What the Better "Wines Cost.
The most expensive Bordeaux on the
Duval list is 6 francs a bottle; the most ex
pensive red Burgundy is 5 francs; the most
expensive Sauterne is 3 francs, and the
most expensive white Burgundy is 2 francs.
The Duvals revel in chf.-vp champacne. It
may be interesting to read the names and
prices of certain brands. They are the
regular champagne bottles. Tisane, Si. The
Cosmos champagne (A. G. Leniaitre) carte
vert, 51; carte bleu, $1 20; carte doree,
$1 00. G. K Mumni's Ay mosseux is fl 20.
These, of course, are restaurant prices. The
extra charge for half bottles is 5 cents.
To conclude, there are two species ot
profit in the Duval restaurants, the profit
of the proprietors and the profit of the cus
tomer. For the management there is a
sure profit on each article with a compara
tively large profit on some notable wine,
vegetables and desserts. Two other profits
have not been mentioned, thehors d'oenvre
and the liqueurs and coffee. The Parisian
begins his dinner with a few olives or a
small bit of fancv sausage at 8 cents,
and ends with a Benedictine or other
digestive at about 9 cents.
A Very Satisfactory Meal.
To the customer the only profit consists
in a meal of variety and good taste ap
proaching elegance, at a price little zreater
than that of a common teed. Let us imagine
a dinner: Comsomme, fi cents; caviare, 12
cent; salmon, with green sauce, 20 cents;
roast capon with cress,' 25 cents; trcsh cream
cheese, 12 cents; coffee with cognac, 10
cents; and the wine, say, 40 cents. The
total is $1 27. If an extra soup be 'taken,
with a half bottle more wine and another
coffee, this dinner will be enongh for two
and cost 80 cents apiece. Neither of these
prices is cheap for a meal, but see what you
And this is the best one can do In Paris
a la carte. One dish, two dishes may be
left out or cheaper dishes taken, but the
meal will always come up to 40 cents
apiece, even when two dine together.
There are many restaurants where a com
plete dinner is given at the fixed price ot
23 cents or 30 cents, but the food is not to
be depended on. A man had as well go to
a boarding house.
Sterling Hetxio.
Certain Brazilian Specimens Are Flexible
Without Going to Pieces.
Brandon Bucksaw.
Of most stones rigidity is one of the most
marked characteristics and it is hard for
uninformed people to believe that there
are any stones that can be bent. Th'ere
are some, however, that are moie flexible
than .wood, and bend readily under slight
pressure without breaking. The most
abundant of these is itacolumitc, or flex
ible sandstone, which is found in large de
posits in Brazil. This stone is composed of
separate grains ot sand cemented together
with a mineral closely resembling mica or
The minerals, being quite flexible in
themselves, confer the same property upon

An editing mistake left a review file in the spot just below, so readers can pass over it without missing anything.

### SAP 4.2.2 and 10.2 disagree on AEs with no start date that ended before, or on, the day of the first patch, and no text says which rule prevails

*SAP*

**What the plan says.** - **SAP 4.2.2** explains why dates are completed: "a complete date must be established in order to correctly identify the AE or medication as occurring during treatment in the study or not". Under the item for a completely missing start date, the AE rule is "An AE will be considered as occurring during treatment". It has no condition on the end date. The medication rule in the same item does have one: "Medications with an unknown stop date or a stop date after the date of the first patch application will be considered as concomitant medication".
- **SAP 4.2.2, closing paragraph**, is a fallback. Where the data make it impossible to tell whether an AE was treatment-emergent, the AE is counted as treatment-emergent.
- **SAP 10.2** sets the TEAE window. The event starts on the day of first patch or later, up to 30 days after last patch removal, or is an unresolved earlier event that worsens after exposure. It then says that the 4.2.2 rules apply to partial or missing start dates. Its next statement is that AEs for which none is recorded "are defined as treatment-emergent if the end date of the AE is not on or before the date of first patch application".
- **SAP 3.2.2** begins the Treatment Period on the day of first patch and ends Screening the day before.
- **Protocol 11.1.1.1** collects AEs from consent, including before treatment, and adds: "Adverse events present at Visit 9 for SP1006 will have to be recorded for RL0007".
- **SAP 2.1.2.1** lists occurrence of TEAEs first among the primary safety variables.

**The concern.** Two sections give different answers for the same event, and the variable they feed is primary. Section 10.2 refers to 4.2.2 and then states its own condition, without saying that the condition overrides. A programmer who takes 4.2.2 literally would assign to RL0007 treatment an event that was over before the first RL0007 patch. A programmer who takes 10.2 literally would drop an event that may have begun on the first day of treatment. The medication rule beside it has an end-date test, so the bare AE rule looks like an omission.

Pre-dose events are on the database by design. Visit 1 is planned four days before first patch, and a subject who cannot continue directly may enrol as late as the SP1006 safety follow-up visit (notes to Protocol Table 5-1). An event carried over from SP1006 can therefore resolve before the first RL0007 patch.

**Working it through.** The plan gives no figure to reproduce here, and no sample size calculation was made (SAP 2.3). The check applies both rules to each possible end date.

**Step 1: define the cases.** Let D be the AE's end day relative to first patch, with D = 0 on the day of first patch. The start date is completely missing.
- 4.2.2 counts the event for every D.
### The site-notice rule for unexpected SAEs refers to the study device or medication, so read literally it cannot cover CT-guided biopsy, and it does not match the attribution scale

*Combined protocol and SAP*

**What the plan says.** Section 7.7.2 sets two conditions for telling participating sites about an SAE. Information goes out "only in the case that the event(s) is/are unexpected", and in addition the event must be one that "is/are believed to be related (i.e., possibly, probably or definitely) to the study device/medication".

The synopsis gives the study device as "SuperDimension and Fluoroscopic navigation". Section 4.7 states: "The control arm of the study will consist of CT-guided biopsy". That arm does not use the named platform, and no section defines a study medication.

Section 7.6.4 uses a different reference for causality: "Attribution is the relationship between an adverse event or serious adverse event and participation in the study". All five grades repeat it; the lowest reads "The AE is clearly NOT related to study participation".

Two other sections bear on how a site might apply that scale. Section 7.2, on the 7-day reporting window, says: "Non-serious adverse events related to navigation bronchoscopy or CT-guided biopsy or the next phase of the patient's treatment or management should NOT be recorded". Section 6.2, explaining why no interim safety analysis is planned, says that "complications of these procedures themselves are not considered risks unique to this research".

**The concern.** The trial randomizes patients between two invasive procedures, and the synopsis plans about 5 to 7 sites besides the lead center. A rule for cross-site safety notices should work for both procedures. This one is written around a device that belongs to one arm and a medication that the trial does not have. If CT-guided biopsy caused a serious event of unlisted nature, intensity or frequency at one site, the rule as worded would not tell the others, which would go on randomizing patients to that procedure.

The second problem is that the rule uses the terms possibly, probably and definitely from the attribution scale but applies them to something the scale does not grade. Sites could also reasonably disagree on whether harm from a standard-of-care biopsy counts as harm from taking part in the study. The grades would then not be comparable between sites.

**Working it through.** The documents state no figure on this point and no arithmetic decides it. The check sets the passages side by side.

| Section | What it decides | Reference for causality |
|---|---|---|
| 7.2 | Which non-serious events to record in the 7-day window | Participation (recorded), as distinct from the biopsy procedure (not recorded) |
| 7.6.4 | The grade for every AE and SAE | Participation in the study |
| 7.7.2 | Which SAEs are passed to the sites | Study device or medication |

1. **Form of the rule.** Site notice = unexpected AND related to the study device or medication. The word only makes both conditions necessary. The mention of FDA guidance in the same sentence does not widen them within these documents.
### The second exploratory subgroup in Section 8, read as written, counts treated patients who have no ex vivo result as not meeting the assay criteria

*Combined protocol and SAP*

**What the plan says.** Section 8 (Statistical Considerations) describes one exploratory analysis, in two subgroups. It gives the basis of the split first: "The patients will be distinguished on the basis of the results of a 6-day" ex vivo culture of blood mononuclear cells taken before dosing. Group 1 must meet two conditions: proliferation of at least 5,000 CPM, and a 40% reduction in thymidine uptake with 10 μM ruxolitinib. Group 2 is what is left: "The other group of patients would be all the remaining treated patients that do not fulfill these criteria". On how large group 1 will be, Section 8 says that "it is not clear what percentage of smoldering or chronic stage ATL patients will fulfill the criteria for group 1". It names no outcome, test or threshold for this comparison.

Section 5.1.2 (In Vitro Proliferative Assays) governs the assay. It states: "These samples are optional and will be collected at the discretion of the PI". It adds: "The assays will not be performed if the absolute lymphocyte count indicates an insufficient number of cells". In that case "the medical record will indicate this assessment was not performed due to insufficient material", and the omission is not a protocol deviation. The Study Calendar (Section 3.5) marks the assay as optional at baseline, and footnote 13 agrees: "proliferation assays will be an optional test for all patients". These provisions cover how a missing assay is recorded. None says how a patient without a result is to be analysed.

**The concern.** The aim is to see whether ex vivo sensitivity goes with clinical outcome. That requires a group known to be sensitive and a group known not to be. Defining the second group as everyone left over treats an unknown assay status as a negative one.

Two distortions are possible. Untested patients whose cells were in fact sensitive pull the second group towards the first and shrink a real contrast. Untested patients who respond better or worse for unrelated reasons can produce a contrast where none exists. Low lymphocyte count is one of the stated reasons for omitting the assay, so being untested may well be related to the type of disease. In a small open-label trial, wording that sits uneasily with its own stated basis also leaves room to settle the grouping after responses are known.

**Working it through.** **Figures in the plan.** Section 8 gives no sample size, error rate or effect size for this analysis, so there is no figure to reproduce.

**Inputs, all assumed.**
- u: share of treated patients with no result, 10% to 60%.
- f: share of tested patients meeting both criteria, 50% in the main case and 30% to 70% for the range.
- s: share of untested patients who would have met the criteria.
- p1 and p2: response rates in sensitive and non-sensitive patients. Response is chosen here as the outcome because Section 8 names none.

the sandstone as a whole. The way in
which the cementing material was intro
duced into the itacolumite is not easy of
explanation. Mica and sericite are not
soluble and could not have been deposited
by water, like calcite or eilica.
It is most probable that they were origi
nally introduced in the form of clay or
some similar material, and afterward met
amorphosed by heat, pressure and super
heated steam into micaceous mineral. In
stances of a similar change of one "mineral
species Into another are very common.
Electric Bells In Churches.
Playgoers are familiar with the electrio
bells which ring in all parts of the house
just before the curtain goes up. This use
ful device has been adopted at Spurgeon's
Tabernacle in London. Strangers are kept
in the aisles until live minutes before the
service. By this time the regular seat
holders are supposed to have taken their
places, and the electrio bell signal is made,
followed immediately by a general rush for
the best seats that remain vacant.
i iy,'
.$" ywiu
Queen "Victoria Would Have a Big
Time if She Tried the Veto.
The Observation of Christmas Pay and
Other Like Holidays '
The change of administrations and the like
lihood of a difference of opinion between a
majority of Congress and President-elect
Cleveland on the silVcr question has been
the occasion -of a number of questions as to
the veto power. That prerogative in the
United States is pretty generally under
stood, but questions as to the power in
England are often asked The Dispatch.
Queen Victoria has never vetoed a bill
since she became Queen. She could not
have vetoed one without causing a revolu
tion. The Sovereign of Great Britain docs
not rule; she reign. That is, the whole
management of the kingdom, is in the hands
of a committee of the House of Commons
and House of Lords called a Cabinet; they
arc the Government and responsible to Par
liament and the people. Tbey remain in
power so long as they can keep a majority